The second one is JP Cooper when he first performed at Vocals & Verses in August 2012. He was relatively unknown at that point, but I put him as the headliner because I’d seen how talented he was previously. Most people didn’t know what to expect, so as soon as he opened his mouth, he had the crowd in the palm of his hands. Especially when singing ‘The Only Reason.’ I specifically recall him singing one of the lyrics, the only reason God gave me eyes is to see you, and someone in the crowd shouted ‘JESUS!” It was hilarious and awesome all at the same time because it encapsulated what Vocals & Verses is all about.
H – What makes V&V different to other open mic/live music events?
Benjamin – Quite simply, Vocals & Verses is about showcasing quality artistry in the underground scene. Whether an artist has 5 or 5000 followers on social networks, if they’re great at what they do, we want them on our stage, because they deserve to be heard. Our motto, “Feed the mind, feed the soul” refers to the fact that our shows are not just for entertainment, like others, but also about edification – audience members leaving the event feeling like the were actually ‘fed’ creatively.
H – Poetry/spoken word and live music have the power to travel worldwide. Have you every thought of taking V&V across the globe?
100%. That is part of the ultimate plan. I want to take it to Africa, and then America and Europe. I’m confident that will happen in due course. But for now, we have to conquer our back yard.
H – Five years later; thousands of Twitter followers, sold out shows, talented live guests and more; can you imagine this happening at the start?
Benjamin – I wasn’t sure how long Vocals & Verses would go on for. It was something I came up with at university, which I figured may have some longevity, but I don’t think I could have imagined how things have ended up going. Personally, though, five years is still young in the grand scheme of things, and while myself and my team have achieved some great things, there is still loads and loads of work to do for the brand to end up where I want it to be.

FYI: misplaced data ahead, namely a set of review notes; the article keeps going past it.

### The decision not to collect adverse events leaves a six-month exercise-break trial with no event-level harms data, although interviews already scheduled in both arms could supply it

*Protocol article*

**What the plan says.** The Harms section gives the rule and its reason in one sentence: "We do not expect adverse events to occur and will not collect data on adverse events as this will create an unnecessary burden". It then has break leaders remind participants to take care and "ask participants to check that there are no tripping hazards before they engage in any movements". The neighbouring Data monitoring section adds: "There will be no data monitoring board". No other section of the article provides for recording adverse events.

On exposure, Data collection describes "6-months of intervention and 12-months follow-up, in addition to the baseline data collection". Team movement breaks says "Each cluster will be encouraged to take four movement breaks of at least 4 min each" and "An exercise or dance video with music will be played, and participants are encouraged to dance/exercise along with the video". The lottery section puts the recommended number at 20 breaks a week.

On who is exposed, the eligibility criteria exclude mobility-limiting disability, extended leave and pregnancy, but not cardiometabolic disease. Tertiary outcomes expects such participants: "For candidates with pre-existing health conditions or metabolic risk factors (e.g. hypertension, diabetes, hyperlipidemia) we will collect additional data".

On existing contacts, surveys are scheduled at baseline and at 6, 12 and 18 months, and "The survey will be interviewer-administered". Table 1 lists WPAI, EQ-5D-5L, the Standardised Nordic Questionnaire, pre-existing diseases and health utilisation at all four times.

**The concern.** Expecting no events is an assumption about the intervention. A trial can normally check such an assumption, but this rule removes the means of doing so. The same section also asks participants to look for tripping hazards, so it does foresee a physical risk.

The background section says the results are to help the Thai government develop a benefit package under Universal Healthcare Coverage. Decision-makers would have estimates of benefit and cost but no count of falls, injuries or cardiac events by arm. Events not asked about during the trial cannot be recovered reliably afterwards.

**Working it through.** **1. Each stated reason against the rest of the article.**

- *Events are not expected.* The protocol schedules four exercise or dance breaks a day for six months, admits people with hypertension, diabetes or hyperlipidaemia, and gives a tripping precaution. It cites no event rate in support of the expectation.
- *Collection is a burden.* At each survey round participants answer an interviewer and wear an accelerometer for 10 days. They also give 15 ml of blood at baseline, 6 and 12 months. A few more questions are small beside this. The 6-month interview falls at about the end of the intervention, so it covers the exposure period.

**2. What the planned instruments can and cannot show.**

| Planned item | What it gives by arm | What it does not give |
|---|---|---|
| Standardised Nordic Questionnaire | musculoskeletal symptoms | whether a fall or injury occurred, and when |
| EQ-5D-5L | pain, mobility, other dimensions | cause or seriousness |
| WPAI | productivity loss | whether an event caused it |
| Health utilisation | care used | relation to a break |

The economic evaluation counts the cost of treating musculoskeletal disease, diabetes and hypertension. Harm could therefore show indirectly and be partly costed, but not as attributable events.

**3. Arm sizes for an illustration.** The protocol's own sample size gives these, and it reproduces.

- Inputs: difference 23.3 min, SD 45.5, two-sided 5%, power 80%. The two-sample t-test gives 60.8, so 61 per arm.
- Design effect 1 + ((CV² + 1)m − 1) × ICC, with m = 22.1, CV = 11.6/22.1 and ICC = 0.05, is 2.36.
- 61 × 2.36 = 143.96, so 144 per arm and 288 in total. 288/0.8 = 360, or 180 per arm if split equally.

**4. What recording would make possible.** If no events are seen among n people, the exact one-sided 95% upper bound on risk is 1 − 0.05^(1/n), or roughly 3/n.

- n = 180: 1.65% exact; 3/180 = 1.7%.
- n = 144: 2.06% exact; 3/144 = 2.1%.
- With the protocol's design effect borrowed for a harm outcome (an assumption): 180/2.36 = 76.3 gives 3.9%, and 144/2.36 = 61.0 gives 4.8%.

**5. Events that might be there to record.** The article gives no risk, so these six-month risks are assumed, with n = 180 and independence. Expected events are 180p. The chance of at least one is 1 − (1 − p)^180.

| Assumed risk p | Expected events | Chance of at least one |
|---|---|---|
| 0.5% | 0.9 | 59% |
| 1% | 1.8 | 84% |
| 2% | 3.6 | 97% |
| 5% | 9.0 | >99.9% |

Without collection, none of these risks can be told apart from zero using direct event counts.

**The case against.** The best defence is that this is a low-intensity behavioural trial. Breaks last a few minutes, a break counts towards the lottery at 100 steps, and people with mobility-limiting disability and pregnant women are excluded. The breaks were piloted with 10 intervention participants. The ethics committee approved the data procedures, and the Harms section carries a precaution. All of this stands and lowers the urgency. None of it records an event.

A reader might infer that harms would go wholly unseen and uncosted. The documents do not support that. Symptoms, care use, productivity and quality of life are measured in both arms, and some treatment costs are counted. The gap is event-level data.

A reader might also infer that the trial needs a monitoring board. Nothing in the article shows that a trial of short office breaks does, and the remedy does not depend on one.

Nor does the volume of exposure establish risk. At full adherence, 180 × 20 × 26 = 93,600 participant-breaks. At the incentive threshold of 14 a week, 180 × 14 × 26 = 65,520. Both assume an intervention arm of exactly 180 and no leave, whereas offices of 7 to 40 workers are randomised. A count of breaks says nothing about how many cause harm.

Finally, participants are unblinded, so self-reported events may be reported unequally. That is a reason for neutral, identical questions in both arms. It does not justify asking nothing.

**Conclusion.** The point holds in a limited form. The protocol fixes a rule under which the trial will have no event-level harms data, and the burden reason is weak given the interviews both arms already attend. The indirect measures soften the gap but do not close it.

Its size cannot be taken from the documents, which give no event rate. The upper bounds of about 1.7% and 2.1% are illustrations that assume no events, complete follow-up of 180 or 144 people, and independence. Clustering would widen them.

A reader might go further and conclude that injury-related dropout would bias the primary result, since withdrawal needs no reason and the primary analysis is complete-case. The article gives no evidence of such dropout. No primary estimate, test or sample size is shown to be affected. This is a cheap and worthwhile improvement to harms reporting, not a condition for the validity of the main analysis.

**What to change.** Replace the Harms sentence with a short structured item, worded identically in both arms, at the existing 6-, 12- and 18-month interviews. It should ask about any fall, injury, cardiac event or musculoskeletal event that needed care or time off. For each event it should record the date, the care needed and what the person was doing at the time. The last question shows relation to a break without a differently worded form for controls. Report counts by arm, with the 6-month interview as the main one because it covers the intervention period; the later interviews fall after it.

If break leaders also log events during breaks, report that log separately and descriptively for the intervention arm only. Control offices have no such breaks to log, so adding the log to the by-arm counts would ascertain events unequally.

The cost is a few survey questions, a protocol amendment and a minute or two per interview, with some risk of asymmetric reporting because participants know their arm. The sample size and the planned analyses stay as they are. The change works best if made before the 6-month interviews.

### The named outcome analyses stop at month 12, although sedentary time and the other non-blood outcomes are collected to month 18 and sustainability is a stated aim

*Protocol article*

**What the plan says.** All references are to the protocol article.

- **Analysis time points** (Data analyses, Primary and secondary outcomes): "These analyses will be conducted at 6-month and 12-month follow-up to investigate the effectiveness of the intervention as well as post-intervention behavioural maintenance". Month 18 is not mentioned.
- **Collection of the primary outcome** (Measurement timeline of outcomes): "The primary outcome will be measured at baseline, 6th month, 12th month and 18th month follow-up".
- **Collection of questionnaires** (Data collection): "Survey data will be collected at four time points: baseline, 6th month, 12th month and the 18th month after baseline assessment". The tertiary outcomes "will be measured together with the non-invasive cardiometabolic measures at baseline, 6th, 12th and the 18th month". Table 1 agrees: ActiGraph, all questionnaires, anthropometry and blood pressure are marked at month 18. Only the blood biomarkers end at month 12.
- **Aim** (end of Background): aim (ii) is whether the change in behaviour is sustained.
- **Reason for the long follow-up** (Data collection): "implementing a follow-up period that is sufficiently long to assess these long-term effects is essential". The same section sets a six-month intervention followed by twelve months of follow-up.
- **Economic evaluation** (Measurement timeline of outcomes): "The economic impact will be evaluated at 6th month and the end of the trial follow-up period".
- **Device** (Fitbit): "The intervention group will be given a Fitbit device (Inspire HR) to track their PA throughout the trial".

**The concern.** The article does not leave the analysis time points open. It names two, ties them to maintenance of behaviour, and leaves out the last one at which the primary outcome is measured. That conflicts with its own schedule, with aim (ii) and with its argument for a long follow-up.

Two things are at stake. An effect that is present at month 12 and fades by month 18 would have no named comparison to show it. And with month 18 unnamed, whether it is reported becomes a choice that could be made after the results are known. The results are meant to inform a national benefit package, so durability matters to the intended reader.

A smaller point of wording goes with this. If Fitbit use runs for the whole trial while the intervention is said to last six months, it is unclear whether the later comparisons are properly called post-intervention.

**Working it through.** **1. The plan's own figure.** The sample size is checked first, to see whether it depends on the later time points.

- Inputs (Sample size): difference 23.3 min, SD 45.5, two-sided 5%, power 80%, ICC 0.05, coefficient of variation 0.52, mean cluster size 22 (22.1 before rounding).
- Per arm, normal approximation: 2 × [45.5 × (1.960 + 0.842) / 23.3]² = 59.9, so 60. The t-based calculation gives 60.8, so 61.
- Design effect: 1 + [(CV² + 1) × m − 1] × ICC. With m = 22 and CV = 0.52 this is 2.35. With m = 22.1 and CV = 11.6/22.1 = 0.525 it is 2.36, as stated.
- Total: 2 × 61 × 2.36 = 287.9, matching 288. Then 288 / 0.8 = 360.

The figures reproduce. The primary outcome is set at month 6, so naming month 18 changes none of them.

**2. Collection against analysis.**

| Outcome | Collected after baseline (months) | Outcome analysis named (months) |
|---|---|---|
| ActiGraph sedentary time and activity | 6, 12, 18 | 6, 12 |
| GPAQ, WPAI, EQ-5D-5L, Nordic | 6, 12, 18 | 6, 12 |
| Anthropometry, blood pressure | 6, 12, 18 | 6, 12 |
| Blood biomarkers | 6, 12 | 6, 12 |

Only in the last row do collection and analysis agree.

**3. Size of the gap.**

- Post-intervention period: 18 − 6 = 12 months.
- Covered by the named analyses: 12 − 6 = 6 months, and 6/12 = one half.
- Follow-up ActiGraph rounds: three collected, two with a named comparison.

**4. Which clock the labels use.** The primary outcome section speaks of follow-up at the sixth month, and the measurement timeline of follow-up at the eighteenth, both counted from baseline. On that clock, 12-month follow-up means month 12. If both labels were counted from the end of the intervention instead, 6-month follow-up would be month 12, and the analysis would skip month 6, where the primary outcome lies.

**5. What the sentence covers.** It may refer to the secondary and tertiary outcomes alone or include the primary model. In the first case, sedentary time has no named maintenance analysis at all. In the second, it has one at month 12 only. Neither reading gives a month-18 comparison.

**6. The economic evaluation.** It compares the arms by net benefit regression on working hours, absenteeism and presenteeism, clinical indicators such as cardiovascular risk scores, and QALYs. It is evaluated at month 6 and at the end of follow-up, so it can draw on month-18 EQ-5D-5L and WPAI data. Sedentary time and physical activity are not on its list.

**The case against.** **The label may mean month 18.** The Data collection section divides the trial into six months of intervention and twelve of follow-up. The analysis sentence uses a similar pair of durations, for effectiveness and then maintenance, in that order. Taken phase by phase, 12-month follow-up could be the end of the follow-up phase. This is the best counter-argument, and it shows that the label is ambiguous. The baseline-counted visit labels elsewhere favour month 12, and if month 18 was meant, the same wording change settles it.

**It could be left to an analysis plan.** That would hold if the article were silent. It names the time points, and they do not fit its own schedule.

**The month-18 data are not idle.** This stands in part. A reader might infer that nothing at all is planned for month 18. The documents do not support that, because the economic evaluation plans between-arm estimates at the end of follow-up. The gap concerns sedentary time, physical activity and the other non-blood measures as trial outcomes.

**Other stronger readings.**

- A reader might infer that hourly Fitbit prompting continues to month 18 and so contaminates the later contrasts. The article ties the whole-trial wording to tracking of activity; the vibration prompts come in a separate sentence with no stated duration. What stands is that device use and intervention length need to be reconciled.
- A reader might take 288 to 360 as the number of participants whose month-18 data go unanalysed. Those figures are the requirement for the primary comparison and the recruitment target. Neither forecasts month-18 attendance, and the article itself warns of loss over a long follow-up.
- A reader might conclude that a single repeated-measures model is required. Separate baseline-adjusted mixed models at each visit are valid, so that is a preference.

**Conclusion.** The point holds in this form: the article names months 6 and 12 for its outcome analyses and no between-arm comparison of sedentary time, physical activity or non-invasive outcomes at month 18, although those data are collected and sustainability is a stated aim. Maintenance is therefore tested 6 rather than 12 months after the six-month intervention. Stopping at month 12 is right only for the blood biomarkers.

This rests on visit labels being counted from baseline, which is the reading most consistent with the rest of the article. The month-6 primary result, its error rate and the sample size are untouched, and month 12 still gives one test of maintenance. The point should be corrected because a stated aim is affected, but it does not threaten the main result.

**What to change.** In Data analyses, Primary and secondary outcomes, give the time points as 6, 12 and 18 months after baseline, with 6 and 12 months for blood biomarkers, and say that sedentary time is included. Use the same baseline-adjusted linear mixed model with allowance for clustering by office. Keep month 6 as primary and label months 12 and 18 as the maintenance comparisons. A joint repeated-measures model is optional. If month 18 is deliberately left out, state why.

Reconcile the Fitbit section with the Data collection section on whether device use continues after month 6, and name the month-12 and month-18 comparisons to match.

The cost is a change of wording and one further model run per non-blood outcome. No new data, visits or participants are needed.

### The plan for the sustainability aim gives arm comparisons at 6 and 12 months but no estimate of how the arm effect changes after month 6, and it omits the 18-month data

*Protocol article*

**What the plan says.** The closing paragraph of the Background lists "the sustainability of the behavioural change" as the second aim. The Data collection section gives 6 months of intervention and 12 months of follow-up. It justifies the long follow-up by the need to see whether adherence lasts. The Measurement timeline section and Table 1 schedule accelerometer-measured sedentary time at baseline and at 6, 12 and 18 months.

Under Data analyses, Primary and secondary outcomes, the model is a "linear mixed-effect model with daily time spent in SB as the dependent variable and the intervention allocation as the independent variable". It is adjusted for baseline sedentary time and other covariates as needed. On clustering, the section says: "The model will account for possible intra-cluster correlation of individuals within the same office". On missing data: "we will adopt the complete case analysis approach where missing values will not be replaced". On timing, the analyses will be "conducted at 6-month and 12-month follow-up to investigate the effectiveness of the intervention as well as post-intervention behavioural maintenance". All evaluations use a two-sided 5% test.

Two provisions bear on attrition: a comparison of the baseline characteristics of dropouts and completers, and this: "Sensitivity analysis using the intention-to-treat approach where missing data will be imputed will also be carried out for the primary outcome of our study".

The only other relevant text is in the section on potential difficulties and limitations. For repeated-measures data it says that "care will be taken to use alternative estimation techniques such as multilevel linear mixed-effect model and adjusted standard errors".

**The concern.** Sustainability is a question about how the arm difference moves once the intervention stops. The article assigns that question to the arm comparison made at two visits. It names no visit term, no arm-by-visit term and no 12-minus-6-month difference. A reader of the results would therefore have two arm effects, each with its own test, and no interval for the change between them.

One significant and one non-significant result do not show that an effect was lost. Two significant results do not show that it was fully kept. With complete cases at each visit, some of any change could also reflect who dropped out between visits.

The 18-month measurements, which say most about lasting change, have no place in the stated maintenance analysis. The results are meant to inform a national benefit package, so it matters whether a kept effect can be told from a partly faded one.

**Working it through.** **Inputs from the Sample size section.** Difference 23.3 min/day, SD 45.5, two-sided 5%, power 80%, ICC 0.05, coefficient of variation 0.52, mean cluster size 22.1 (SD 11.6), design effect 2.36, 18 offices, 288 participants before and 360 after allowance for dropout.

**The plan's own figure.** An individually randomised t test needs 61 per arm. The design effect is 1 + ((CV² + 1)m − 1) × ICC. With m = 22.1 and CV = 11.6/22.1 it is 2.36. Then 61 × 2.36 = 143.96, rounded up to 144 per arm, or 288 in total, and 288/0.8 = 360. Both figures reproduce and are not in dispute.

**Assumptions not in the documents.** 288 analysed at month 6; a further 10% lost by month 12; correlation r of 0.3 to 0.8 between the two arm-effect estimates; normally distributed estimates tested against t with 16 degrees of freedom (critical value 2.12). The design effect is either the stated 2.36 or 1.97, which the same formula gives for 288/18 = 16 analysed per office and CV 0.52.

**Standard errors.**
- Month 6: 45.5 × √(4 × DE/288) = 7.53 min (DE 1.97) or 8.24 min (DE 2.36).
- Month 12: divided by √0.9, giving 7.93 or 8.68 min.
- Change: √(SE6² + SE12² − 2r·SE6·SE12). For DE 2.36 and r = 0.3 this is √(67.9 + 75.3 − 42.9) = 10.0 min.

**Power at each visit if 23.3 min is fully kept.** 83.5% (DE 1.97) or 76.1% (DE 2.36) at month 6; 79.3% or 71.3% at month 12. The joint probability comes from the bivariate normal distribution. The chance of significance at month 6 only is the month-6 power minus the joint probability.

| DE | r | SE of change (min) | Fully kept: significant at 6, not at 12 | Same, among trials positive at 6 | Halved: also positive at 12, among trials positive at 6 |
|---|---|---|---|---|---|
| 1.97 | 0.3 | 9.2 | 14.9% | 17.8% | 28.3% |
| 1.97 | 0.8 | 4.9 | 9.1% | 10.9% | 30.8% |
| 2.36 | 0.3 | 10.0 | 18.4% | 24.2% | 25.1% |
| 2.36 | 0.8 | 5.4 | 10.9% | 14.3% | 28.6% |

H – What is one of your ultimate personal goals?
Benjamin – I want my career to be centred around running this brand, making it bigger and better with every show. I wrote a blog post back in October about leaving my full-time corporate role so I can fully focus on V&V, and it has been a difficult journey so far, but I’m confident that it is in God’s plan for this to be my ‘job’.
H – Do you feel free?
Benjamin – I’m finally spending most of my time doing what I love. I’ve spent years working full-time towards someone else’s vision, or a company’s goals, while my own had to take a back seat. I felt trapped, particularly last year because I was beginning to wonder whether I would ever have the ability to give my dreams the time they needed to flourish and become reality. Thankfully, I am no longer shackled to the concept of ‘doing what makes sense.’ I’ve stepped out and began pursuing my passion properly. I feel free.
Follow @vocalandverses on Twitter to keep updated with their events.
Benjamin’s next event is on Sunday, 6th March 2016 – ‘Project 1957: THE SPRING SOIRÉE 2016’ – In celebration of Ghana independence, this is an elegant evening to Connect, Converse & Celebrate Ghanaian community, heritage, and culture – click here for more info
Writer – @Hannah Ajala